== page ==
If you can feel a pulse in your stomach, this can mean a life-threatening condition involving a major blood vessel that runs down your abdomen or a cancerous tumor.
The first condition is called abdominal aortic aneurysm. An aneurysm is a weakening in the wall of an artery – and in this case, the abdominal aorta.
Over time, especially if you have high blood pressure, the aneurysm will likely increase in size, and as it does so, the arterial wall thins – and gets weaker.
If it gets too thin, there will be a high risk of rupture or dissection, causing immediate internal hemorrhaging.
A person can have an AAA for years and not know it because typically this condition does not cause symptoms.
Usually it’s discovered by accident when the patient undergoes stomach imaging for an unrelated concern.
However, a savvy patient who feels a pulse in their stomach will seek medical attention.
The pulsating will usually be near the belly button.
“Top of that list for this symptom [pulse in stomach] is an aneurysm (ballooning out) of a major abdominal blood vessel that is threatening to rupture,” says David D. Clarke, MD, President, Psychophysiologic Disorders Association (stressillness.com), Clinical Assistant Professor of Gastroenterology Emeritus, Oregon Health & Science University, and author of “They Can’t Find Anything Wrong.”
Dr. Clarke specializes in physical symptoms that result from stress.
“This can sometimes cause back or abdominal pain and would need emergency surgery,” continues Dr. Clarke.
Sudden severe stomach or back pain means a trip to the ER – especially if you’ve been experiencing a pulsating sensation in your stomach.
Risk Factors for Abdominal Aortic Aneurysm
• Smoking history (especially in males 65 to 75)
• High blood pressure
• Hardening of the arteries
• Aortic infection (rare risk)
• Family history of aneurysm or heredity
• Abdominal trauma such as from a car accident
• Blood vessel disease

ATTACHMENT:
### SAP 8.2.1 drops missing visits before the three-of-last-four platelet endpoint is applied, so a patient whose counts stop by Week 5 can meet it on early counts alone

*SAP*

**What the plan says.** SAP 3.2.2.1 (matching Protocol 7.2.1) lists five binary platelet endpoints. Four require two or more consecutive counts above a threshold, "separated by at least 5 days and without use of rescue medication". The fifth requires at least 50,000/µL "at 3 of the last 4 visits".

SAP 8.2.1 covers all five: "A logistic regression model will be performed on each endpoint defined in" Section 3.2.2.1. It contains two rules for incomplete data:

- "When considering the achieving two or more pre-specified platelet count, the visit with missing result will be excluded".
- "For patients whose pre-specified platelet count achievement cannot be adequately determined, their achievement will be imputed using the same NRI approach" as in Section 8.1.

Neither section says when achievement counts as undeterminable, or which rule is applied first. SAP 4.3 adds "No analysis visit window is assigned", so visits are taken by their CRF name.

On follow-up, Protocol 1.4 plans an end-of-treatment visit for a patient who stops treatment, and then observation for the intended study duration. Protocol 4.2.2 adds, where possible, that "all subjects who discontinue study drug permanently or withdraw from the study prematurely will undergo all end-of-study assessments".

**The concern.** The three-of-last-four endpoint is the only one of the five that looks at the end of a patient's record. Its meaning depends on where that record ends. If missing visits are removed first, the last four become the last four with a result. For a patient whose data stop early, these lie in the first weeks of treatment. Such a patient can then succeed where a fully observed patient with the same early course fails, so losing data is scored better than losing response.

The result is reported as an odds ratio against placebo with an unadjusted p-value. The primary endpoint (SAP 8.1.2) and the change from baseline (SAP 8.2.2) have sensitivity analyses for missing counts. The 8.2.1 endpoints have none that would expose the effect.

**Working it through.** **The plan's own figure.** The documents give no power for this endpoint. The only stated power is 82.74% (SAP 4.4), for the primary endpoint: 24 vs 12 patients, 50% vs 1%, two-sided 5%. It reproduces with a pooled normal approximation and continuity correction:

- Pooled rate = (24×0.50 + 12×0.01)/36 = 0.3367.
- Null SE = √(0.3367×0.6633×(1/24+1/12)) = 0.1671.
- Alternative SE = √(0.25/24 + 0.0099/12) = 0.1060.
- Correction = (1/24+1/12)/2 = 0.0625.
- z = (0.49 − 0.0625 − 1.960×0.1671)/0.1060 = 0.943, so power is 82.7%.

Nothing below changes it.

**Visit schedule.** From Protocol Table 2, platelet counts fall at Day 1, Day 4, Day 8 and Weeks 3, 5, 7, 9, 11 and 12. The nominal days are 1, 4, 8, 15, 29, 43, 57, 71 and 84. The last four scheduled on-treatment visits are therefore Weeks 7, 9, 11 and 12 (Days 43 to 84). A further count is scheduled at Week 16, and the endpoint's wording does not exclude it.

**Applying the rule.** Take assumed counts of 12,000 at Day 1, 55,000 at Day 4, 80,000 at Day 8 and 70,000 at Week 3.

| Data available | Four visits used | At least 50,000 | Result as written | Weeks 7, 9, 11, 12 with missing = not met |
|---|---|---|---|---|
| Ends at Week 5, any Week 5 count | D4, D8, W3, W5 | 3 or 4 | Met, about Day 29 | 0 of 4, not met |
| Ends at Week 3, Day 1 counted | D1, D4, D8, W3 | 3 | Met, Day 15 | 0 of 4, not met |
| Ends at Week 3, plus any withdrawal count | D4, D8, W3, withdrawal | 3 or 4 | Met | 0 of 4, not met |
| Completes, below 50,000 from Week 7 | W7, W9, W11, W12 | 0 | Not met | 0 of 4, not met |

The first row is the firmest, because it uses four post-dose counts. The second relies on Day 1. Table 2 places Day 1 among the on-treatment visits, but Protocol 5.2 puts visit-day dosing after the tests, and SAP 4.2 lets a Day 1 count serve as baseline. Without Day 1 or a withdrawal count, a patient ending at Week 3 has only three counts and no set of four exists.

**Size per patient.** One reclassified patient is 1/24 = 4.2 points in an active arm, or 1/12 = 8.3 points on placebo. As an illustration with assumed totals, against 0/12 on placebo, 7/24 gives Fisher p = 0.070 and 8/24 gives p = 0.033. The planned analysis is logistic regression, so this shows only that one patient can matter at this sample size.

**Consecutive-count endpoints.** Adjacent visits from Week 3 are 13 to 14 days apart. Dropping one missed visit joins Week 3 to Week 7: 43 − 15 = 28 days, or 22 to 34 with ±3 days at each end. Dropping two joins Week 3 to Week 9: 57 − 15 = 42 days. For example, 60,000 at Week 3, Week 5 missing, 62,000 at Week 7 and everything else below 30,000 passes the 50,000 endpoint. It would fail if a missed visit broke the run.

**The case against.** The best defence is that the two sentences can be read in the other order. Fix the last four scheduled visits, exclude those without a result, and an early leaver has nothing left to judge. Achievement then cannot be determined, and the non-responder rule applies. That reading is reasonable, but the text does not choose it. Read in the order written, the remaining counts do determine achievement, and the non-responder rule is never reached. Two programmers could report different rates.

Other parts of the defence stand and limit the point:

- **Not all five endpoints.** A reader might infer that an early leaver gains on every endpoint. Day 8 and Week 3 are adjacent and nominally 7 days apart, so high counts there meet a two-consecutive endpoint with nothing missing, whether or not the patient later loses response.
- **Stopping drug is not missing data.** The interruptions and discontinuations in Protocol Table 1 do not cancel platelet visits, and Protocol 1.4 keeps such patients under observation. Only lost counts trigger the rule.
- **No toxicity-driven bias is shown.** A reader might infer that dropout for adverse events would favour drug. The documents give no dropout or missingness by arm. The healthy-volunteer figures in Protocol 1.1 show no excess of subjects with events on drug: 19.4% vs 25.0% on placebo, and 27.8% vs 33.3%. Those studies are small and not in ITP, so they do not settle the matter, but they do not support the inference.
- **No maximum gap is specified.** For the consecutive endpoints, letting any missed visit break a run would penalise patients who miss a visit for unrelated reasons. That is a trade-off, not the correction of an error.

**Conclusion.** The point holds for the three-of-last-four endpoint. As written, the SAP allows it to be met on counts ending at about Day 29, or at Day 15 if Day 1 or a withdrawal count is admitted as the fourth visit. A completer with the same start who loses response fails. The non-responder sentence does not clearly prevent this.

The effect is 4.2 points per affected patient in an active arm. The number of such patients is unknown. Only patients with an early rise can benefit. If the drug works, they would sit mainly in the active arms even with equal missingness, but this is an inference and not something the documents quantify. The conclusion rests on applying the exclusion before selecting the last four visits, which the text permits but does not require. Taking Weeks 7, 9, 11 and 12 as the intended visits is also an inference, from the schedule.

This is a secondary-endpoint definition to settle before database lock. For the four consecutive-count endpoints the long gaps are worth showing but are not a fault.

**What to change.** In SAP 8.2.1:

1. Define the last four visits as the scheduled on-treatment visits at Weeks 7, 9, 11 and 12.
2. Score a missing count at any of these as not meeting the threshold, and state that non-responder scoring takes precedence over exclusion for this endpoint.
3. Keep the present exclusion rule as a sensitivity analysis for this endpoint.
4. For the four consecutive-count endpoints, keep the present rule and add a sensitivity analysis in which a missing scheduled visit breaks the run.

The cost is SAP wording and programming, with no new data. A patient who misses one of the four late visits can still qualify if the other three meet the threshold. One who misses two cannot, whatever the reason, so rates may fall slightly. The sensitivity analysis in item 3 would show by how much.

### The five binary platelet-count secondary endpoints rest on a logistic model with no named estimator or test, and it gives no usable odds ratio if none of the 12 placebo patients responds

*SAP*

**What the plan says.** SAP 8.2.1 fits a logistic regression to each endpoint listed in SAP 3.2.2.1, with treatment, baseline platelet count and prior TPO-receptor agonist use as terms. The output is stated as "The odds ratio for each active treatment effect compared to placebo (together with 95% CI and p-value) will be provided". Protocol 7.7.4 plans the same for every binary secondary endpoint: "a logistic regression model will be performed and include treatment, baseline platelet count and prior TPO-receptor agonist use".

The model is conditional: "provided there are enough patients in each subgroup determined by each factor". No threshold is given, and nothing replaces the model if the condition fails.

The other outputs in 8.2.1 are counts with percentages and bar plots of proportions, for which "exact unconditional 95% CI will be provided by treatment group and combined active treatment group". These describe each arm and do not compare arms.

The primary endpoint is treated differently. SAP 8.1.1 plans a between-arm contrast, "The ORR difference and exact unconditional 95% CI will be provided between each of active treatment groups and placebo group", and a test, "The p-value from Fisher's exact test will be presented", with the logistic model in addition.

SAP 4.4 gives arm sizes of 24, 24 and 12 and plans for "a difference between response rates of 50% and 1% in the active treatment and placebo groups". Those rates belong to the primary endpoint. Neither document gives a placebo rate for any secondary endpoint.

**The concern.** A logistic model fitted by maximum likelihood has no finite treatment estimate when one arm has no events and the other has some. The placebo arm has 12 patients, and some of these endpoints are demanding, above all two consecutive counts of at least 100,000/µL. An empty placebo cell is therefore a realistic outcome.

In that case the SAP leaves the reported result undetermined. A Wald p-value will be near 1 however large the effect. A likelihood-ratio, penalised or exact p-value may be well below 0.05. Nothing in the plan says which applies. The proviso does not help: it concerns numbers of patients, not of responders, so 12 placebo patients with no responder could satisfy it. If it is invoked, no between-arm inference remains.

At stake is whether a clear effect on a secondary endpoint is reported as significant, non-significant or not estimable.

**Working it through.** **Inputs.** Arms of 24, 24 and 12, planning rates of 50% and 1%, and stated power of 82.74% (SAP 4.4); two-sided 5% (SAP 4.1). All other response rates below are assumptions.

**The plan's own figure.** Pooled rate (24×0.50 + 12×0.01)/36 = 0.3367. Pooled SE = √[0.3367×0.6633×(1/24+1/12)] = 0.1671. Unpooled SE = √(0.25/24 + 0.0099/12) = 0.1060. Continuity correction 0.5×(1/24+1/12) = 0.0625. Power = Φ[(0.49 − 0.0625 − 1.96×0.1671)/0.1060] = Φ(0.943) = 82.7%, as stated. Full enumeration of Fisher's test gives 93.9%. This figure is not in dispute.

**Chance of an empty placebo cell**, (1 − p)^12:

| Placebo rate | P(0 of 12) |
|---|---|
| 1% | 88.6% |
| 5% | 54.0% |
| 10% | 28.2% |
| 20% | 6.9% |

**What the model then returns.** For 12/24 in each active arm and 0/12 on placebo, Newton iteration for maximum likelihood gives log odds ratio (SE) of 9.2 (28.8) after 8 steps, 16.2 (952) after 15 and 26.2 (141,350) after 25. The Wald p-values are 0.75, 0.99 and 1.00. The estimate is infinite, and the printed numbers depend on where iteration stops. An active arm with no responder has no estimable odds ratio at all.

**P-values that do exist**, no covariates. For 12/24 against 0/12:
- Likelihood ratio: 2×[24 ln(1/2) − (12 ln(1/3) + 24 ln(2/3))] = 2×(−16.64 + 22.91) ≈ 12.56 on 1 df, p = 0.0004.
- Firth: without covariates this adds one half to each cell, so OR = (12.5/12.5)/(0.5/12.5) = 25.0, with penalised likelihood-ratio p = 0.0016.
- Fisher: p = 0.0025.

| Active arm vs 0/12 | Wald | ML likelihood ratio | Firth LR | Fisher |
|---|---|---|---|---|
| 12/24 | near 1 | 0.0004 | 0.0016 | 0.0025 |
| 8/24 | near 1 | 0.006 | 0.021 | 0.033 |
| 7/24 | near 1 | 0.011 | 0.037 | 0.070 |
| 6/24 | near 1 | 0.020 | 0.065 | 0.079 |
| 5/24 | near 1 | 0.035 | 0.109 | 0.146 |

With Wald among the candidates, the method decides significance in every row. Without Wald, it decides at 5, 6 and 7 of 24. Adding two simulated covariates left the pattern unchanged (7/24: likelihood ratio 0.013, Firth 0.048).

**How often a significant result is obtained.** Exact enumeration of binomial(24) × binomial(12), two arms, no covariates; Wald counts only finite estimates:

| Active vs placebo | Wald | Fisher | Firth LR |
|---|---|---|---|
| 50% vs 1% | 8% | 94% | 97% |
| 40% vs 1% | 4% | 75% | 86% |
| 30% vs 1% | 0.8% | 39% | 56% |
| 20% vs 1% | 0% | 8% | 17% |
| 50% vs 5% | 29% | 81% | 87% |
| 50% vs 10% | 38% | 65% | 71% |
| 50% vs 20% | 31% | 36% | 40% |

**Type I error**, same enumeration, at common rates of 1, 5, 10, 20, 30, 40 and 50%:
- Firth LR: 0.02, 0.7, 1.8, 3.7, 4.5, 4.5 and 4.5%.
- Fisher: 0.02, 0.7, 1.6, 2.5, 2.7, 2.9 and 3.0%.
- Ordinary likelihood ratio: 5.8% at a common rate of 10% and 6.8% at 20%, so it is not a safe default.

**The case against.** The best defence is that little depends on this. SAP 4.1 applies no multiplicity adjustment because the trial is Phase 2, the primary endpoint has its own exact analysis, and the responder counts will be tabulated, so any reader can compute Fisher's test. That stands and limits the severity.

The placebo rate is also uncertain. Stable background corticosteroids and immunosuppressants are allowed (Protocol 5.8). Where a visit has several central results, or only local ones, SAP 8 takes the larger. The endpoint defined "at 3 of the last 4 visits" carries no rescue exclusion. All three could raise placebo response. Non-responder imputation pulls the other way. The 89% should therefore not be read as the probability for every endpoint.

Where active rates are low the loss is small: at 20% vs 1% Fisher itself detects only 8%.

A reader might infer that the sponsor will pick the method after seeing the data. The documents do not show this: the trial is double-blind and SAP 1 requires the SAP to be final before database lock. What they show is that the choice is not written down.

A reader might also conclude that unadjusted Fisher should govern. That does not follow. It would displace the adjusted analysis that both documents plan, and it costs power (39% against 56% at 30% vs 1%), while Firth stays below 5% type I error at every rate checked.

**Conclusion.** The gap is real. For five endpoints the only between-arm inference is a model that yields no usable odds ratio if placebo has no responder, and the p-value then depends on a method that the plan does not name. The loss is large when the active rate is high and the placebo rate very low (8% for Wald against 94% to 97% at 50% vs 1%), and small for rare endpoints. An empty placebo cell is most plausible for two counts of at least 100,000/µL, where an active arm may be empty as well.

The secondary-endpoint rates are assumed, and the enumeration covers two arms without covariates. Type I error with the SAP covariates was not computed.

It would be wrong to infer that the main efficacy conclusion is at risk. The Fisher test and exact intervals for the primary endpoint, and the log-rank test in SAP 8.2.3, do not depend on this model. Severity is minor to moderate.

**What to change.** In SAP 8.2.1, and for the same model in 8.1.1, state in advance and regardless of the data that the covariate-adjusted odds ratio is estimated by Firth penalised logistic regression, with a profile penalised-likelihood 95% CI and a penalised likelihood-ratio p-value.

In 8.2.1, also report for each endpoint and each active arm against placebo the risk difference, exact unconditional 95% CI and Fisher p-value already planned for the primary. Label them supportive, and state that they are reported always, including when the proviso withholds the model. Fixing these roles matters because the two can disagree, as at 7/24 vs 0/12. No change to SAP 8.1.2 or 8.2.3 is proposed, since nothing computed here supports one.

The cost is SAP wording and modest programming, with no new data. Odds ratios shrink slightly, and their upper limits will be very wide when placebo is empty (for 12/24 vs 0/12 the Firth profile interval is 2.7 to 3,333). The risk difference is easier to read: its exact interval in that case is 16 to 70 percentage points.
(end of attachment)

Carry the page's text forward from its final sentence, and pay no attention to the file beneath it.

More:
• Being over 65 even if you’ve never smoked
• Women who’ve never smoked usually don’t need screenings for AAA, but this doesn’t mean you shouldn’t see a doctor if you’re worried about a pulse in your stomach.
• Screenings are done via ultrasound.
Sometimes when an aneurysm is discovered by accident, a doctor may decide on just serial surveillance to monitor its growth.
But if the ballooning is big enough, even if the only symptom is the pulse in one’s stomach, surgery will be in order.
Strength of the Pulse in Your Stomach
The stronger or more “throbbing” it is, the more likely that it’s an aneurysm. However, this is not a diagnostic criterion.
Only an imaging study (which may include CT and MRI) can provide a proper diagnosis.
If the weakened arterial wall indeed is causing this symptom, you may feel it more when lying on your back.
A “heartbeat” in your stomach may also become more prominent after physical activity.
Usually, the pulse from an abdominal aortic aneurysm will be in synch with your heartbeat.
However, Dr. Clarke explains, “I can still imagine a situation where the arterial pulse is delayed enough by whatever pathology is present that it throws off the synchrony, so I would still want to see the CT scan.”
Cancer As a Cause of a Stomach Pulse
“Next on the list of possibilities would be a tumor (malignant or benign), abscess or other inflamed mass or an enlarged organ sitting close enough to a major blood vessel that it is affected by the arterial pulsations,” says Dr. Clarke.
“These, too, could cause back or abdominal pain. A large fraction of situations like either of these [AAA or some kind of mass] would be detected with physical examination of the abdomen.
“An abdominal CT scan would detect anything like this that physical exam could not.
“For pulsation not in sync with the heartbeat, these possibilities are less likely,” but again, the pulse can be delayed or out of synch in the case of serious disease.
Dr. Clarke adds, “If I can’t feel what is pulsing on exam and the abdominal CT scan showed nothing significant, then serious problems are highly unlikely.”
Other Causes of a “Heartbeat” in the Stomach
When imaging rules out an AAA, cancer or other mass, “the most likely cause is rhythmic contractions of the stomach or large intestine, more likely the latter and typically these would be slower than the heartbeat and not in sync with it,” explains Dr. Clarke.
“If this was accompanied by nausea and vomiting there could be a partial or complete obstruction of the GI tract.
“If there was no nausea or vomiting then the pulsation is likely linked to a form of irritable bowel syndrome which can fluctuate in response to stress or anxiety in many people.”
Pulse in Stomach: When to See Doctor
– If you’re worried.
– If it’s strong.
– If there are other symptoms along with it.
– If you have any of the above risk factors for an abdominal aortic aneurysm.
Dr. Clarke says, “Many uncommon or rare phenomena could conceivably present themselves with this symptom [pulse in stomach] in some circumstances.
“I’m just trying to mention the most likely.”